Bedlam in Breslin: Michigan State Steals One at Home

Gregory Shamus/Getty Images Adreian Payne

In the face of insanity, it’s important to start with logic. SO. The facts, as they will be presented in various media today, are that the Michigan State Spartans blew a late lead in regulation, barely survived to reach overtime, and then caught fire in the extra session in an eventual 72-68 home win against the Ohio State Buckeyes. As usual, though, the simple facts don’t do justice to the wild Big Ten action that went down at the Breslin Center, so let’s jump in and get our hands dirty. Real dirty, if at all possible.

Starting at the End: This Is How Close It Was

The Spartans held a 55-38 lead with 7:05 left in the game, and if you’re a top-five team IN THE LAND,* that should be more than enough when you’re playing at home. Period, full stop, end of all sentences. Instead, the nitty-gritty Buckeyes put the clamps on, allowing the home team just three more points while raging back to within one on the ultimate Aaron Craftian play (we’ll get there in a second). Adreian Payne hit a shot at the line, which gave Ohio State the ball trailing by two. What happened next was almost one of the great Big Ten road thefts of all time:

Replays showed that it was clean-ish defense by Keith Appling, and a good clear by Payne, but, man, I’m shocked that Tom Izzo didn’t faint. Or at least shout to his assistants to bring out the fainting couch, just as a precaution.

*Sorry, but I realized the other day that the phrase “in the land” is only used in sports, and I really think we need to get our mileage out of it before it disappears from the vernacular forever.

Interlude: The Kabuki Coaches

Speaking of the men with the clipboards, it dawned on me sometime last year that nobody in American culture is more expressive and melodramatic in the facial area than college basketball coaches. They exhort, complain, disparage, and even beguile their way through games, and it’s the closest thing we have in this country to Kabuki theater. The art is in the look, and last night we were treated to a very special Izzo/Thad Matta dance of ages:

I hope you didn’t watch that whole thing. If you did, leave a rude comment. Here’s a shorter one that cracked me up just for Izzo’s side-eye shade mixed with palpable relief that there was more game to play:

Moving forward …

The LoveCraft/HateCraft Parade Rolls On

I don’t know about you all, but I developed a passionate hatred for Craft almost from the first moment I saw his rosy face in his freshman year. His true grit and pluck and gumption offended me, and I was also annoyed that the NCAA gave him a free pass to tackle opponents and win all kinds of defensive awards. Now, in what I believe is his 13th season at Ohio State, I’ve come not only to appreciate him (that happened last year), but to love him. That’s right; I’m a LoveCrafter.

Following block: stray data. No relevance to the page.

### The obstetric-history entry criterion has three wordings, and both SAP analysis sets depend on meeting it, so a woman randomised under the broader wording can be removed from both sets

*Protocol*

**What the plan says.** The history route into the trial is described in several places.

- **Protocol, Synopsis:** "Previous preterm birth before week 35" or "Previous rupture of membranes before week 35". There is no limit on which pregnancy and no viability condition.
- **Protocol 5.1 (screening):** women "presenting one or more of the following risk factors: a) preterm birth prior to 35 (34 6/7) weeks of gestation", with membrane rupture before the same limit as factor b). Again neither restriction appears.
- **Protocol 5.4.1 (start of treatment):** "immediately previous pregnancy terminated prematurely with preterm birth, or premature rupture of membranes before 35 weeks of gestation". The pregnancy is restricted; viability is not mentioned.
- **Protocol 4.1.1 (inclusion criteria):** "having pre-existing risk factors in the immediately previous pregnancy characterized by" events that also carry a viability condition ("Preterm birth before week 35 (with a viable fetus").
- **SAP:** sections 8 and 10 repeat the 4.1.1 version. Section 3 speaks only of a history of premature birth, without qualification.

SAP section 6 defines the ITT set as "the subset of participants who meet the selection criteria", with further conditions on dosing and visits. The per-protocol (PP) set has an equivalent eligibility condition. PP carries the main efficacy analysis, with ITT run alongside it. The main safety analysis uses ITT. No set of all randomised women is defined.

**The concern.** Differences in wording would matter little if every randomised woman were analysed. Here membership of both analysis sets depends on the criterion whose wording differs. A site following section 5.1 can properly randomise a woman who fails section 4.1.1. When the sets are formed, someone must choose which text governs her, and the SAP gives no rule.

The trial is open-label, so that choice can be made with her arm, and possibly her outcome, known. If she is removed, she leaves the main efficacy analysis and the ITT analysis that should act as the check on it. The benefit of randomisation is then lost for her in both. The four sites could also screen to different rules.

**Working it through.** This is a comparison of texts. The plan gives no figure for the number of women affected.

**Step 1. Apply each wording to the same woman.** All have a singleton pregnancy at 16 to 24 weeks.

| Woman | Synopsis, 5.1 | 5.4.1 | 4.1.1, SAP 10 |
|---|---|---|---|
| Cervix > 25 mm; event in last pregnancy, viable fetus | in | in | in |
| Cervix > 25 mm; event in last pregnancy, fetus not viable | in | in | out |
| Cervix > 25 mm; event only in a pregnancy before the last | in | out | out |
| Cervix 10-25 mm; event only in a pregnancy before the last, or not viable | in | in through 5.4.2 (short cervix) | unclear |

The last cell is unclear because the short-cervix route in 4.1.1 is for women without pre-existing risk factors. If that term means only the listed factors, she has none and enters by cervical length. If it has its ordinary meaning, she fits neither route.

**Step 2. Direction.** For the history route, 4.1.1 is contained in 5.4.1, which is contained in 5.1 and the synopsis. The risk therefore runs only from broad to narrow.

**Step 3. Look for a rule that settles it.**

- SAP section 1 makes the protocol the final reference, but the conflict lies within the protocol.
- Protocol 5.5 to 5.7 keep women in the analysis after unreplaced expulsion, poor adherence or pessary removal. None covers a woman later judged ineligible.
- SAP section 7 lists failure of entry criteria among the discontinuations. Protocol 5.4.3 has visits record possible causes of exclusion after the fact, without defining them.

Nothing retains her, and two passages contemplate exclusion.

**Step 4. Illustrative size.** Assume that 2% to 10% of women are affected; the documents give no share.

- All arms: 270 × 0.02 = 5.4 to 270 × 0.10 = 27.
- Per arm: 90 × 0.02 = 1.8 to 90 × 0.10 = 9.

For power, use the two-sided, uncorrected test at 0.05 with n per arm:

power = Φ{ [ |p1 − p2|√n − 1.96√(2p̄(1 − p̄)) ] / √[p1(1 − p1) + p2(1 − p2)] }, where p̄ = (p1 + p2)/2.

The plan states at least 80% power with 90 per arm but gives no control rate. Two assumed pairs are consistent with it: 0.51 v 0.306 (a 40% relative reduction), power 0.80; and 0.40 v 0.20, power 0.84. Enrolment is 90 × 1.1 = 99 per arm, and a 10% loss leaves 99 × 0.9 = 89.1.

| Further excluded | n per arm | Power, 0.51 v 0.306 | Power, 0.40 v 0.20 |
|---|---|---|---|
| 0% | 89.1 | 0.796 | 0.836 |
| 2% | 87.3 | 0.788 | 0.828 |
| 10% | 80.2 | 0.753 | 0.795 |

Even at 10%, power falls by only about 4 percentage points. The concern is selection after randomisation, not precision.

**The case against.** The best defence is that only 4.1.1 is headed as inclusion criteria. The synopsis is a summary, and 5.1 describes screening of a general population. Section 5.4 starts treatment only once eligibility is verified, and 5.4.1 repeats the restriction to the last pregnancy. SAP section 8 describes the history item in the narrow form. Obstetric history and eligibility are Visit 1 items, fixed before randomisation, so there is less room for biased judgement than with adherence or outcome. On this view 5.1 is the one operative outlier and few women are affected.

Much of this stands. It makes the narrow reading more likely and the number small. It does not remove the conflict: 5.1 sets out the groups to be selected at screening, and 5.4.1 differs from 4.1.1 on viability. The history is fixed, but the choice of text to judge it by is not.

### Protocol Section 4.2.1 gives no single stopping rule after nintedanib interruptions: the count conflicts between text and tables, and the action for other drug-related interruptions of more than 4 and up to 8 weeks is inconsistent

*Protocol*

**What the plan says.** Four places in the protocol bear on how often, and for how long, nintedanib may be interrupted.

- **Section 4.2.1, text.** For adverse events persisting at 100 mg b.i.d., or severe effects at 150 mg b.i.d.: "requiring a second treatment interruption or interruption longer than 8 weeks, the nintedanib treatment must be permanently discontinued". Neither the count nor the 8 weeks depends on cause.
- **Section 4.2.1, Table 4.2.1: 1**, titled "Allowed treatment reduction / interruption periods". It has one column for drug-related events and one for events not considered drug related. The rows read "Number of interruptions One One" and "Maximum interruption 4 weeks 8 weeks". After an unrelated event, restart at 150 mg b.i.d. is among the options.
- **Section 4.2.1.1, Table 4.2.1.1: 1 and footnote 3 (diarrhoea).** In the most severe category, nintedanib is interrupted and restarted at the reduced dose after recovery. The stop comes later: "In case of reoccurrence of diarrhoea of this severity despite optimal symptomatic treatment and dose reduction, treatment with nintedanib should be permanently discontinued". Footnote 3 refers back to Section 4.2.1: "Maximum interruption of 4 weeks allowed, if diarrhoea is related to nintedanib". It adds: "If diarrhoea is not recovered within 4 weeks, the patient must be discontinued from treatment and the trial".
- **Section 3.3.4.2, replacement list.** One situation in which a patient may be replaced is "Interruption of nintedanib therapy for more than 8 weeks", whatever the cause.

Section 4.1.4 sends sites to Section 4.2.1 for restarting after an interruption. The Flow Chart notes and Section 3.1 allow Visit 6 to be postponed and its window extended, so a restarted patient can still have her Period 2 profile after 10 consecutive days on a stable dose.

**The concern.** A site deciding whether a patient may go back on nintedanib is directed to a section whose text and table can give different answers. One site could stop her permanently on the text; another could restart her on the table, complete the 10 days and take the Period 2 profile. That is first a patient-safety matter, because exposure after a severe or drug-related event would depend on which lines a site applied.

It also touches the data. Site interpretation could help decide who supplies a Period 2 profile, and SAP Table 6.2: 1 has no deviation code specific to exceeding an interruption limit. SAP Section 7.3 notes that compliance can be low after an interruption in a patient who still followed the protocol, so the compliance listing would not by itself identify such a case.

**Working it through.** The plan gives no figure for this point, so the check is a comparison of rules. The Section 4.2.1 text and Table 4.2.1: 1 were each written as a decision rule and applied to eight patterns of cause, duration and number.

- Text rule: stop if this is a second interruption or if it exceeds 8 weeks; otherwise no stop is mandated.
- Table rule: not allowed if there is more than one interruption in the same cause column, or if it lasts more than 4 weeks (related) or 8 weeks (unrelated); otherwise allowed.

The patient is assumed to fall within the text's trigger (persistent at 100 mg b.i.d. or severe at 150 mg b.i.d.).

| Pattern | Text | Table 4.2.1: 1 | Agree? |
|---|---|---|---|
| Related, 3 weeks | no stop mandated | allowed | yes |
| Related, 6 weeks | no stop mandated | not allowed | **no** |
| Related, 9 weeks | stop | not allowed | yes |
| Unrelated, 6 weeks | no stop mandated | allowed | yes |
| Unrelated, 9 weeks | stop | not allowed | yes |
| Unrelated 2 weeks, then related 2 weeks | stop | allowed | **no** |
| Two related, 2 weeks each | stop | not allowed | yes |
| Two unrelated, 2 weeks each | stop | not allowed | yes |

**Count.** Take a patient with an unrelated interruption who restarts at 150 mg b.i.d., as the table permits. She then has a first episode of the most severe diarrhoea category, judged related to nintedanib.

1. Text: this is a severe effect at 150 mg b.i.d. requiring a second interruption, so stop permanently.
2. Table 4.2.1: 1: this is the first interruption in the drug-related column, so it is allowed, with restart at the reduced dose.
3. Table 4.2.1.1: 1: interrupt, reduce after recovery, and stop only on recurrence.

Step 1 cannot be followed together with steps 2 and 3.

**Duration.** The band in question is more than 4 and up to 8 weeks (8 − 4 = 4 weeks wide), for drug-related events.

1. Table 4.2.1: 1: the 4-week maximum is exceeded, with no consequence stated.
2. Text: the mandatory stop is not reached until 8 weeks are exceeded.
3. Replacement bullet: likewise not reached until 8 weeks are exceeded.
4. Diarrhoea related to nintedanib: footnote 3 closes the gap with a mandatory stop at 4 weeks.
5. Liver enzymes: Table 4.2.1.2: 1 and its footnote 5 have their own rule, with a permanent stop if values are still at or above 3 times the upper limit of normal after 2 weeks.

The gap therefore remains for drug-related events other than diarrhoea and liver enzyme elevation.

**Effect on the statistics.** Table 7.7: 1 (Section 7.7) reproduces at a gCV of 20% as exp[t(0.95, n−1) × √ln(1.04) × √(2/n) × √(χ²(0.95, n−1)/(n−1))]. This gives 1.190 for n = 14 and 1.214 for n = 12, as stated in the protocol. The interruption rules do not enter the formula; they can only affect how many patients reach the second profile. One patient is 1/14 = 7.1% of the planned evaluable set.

Yes, it’s still annoying when announcers have a mini-gasm any time he hustles, but it has become harder and harder to deny his opportunistic brilliance. Watch, first, this dive to save a possession very late in the game:

Watch again, and notice where he came from. The guy was all the way out on the perimeter! There are very few people in college basketball who would have made that play; annoying as it may be, he’s got that ethereal combination of effort, prescience, and luck that leads to these types of game-changing plays.

(Please note in advance that this next sentence is pure trolling.) And where have we seen that before? Hmm … OH YEAH. Craft is positively Jeterian!

LoveCraft, Part 2: The Quintessential Craft Play

Seriously, has there ever been a more Aaron Craftian play than this?

Plays like this either delight you or make you viscerally angry. I’m in the former category; watching him at the end of games is always an adventure, and I can legitimately say I’ll miss him when he’s gone. Is it crazy to say that Craft is the iconic NCAA basketball figure of of the decade?

Getting Serious: Why Both Teams Should Be Worried

It’s pretty simple; the offenses are inconsistent at best, below-average at worst. Earlier this season, we saw then–no. 1–ranked Michigan State lose to North Carolina at home, and though it has a fluke-y feeling, even in retrospect, the fact is that the Spartans only put up 65 points in a relatively fast-paced game. Things were slower against Ohio State, but when the Buckeyes ratcheted up the tension at the end of the game, Michigan State managed just three points in eight minutes and nearly put up the collapse of the season.